Demographic Change and the Return to Experience

47 Pages Posted: 23 Apr 2008

See all articles by Hyeok Jeong

Hyeok Jeong

University of Southern California - Department of Economics

Yong Kim

University of Southern California - Department of Economics

Iourii Manovskii

University of Pennsylvania - Department of Economics; IZA Institute of Labor Economics

Date Written: April 2008

Abstract

We propose and estimate a model in which changes in the demographic composition of the labor force may affect the returns to labor market experience. We consider workers as providing two distinct productive services - physical effort, or "labor," and services of the skill accumulated with labor market experience, or "experience." The key element in the model is the aggregate production function that allows for complementarity between the appropriately measured aggregate stocks of labor and experience. The parameters of the aggregate technology are identified by estimating individual earnings equations that consistently aggregate. Both time-series and cross-sectional data confirm strong experience-labor complementarity. We find that the observed demographic changes that drive the aggregate experience to labor ratio account nearly perfectly for the substantial changes in the experience premium over time.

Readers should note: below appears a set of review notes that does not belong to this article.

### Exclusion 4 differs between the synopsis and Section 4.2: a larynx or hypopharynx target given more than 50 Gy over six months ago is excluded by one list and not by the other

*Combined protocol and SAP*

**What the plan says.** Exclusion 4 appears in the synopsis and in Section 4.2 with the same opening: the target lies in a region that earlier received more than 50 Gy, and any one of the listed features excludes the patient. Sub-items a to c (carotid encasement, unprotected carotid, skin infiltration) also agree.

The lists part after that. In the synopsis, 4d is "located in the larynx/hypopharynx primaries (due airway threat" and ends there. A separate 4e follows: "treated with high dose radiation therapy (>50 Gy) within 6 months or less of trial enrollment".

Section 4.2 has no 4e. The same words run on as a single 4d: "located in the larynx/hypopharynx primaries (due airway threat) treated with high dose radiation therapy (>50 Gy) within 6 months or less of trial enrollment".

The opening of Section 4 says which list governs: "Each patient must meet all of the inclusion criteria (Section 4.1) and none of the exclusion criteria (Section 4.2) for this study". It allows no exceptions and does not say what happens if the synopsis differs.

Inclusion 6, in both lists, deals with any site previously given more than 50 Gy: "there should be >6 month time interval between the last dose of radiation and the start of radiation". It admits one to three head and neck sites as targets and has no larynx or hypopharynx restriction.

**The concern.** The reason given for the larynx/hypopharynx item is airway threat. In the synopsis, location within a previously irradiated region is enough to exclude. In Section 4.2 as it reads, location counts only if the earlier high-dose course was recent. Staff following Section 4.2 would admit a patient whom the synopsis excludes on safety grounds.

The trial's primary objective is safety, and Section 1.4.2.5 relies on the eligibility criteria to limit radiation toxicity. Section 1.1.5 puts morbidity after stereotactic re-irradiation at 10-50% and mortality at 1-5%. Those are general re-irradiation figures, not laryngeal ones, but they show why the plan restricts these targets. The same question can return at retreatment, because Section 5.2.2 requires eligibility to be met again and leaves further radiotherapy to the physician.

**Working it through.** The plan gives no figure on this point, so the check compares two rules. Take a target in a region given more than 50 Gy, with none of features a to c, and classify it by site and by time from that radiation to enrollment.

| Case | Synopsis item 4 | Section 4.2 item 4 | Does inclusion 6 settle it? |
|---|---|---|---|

Keywords: Experience Premium, Return to Experience, Experience-labor Complementarity, Wage Dispersion, Consistent Aggregation

JEL Classification: E24, E25, J24, J31

Suggested Citation

Jeong, Hyeok and Kim, Yong and Manovskii, Iourii, Demographic Change and the Return to Experience (April 2008). IEPR Working Paper No. 08.08. Available at SSRN: https://ssrn.com/abstract=1122963 or http://dx.doi.org/10.2139/ssrn.1122963

Hyeok Jeong (Contact Author)

University of Southern California - Department of Economics ( email )

Yong Kim

University of Southern California - Department of Economics ( email )

3620 South Vermont Ave. Kaprielian (KAP) Hall, 300
Los Angeles, CA 90089
United States
213-740-2098 (Phone)

Iourii Manovskii

University of Pennsylvania - Department of Economics ( email )

Ronald O. Perelman Center for Political Science
133 South 36th Street
Philadelphia, PA 19104-6297
United States
215-898-6880 (Phone)
215-573-2057 (Fax)

HOME PAGE: http://www.econ.upenn.edu/~manovski/

IZA Institute of Labor Economics

P.O. Box 7240
Bonn, D-53072
Germany

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